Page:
Home   Machine Tool Archive   Machine-tools Sale & Wanted
Machine Tool Manuals   Catalogues   Belts   Books  Accessories

Antique Sheldon Wood-turning Lathes

Nothing to do with the Sheldon company that made metal-turning lathes from the early 1930s, this was a business started in the last years of the 19th or early years of the 20th century. Based originally in Chicago, early products included vices for woodworking and woodworking benches--the latter something that they specialised in until the 1970s with a vast range offered of many types and styles. A catalog showing their products can be downloaded from Vintage By the time of a move to Muskegon, in Michigan, they were also specialising in laboratory equipment for schools and colleges. By 1910 - and possibly earlier - Sheldon started to list wood-turning lathes, but it is not known if they were the manufacturer or just an agent or retailer. The company was purchased by American Seating of Grand Rapids, Michigan in the mid-1960s and operated as a separate subsidiary until at least 1976 - before being absorbed into American Seating.
The lighter lathes were of an unusual and interesting design, their beds consisting of two polished steel bars arranged one above the other. The only similar arrangement known to the writer is the English EXE 2.5-inch metal lathe, from the 1930s, where the lower round bracing bar was replaced by one of rectangular section.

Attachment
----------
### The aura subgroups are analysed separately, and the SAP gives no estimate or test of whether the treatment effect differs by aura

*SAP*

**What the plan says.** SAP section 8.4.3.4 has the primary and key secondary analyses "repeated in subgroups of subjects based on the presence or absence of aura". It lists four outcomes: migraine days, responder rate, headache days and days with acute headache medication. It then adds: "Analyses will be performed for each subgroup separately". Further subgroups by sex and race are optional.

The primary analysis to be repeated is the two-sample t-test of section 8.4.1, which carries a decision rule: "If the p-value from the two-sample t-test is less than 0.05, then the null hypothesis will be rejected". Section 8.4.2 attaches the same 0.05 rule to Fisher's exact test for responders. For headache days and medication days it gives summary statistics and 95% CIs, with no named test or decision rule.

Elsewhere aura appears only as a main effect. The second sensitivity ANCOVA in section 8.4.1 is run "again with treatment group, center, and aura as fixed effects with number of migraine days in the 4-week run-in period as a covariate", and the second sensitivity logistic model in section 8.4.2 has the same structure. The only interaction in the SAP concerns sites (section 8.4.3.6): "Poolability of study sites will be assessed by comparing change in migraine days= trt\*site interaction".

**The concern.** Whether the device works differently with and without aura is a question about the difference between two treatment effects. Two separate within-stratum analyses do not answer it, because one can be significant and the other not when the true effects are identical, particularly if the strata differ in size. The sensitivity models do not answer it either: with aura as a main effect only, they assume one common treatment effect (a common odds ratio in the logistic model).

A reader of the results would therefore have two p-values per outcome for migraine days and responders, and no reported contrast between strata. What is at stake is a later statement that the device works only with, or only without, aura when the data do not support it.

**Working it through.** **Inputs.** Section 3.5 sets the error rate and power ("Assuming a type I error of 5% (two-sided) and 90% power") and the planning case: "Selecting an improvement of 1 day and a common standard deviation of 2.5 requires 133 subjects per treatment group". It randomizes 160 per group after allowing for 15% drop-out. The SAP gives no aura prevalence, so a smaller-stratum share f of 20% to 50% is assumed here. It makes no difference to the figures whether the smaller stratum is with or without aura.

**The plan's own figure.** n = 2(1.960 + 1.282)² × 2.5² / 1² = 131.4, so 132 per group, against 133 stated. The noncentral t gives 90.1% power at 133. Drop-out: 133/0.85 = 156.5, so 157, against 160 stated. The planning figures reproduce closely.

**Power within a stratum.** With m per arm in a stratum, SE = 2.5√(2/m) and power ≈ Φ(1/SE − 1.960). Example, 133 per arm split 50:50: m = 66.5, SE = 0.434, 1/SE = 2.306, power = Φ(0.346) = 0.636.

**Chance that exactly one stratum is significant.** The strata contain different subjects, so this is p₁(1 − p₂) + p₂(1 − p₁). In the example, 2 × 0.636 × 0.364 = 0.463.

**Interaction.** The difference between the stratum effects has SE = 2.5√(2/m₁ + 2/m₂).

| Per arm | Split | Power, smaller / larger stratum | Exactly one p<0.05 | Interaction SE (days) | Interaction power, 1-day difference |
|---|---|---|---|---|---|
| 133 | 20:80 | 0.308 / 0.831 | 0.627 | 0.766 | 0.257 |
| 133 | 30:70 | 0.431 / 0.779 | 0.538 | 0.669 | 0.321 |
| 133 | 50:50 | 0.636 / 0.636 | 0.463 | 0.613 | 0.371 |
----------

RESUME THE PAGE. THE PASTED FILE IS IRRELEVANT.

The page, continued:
The Sheldon range of wood lathes included simple, bench-mounted models for amateur and educational use and ones with treadle drive or equipped with an ingenious clutched/braked built-on countershaft unit. Larger lathes were also listed, these appearing to be of a conventional design with heavy, cast-iron beds and incorporating the
improved clutch and brake countershaft described below.
All the twin-bar bed lathes had plain 'babbit" bearings with the bench-mounted ones available as the Model 1A with an 11-inch swing and taking 26 inches between centres, or as the long-bed Model 3A that took 36 inches. Both lathes were likely to have been driven by the maker's No.10 ceiling-mounted, tight and-loose countershaft unit with a belt striker to engage the motion and drive by an electric motor. These two models were also available on stands as "
Foot-power Speed Lathes" on treadle stands - in which case they became, respectively, the Models 1 and 3. In the UK a "foot power" unit referred to a particular type of indented drive, like these, sold by Portass.
Another option was for the lathes to be mounted on cast-iron 'standards' - as legs were sometimes called - and fitted with the maker's "
improved clutch and brake" drive system. Although details are scare, the unit appears to have been some form of cone clutch operated by a 6-inch diameter expanding ring in steel to grip the inside surface of a cast-iron flywheel. As the whole assembly would have had a considerable moment of inertia when running at top speed, a brake was provided by leather-lined shoes. From where did the power come? Presumably an electric motor via a wall-mounted countershaft..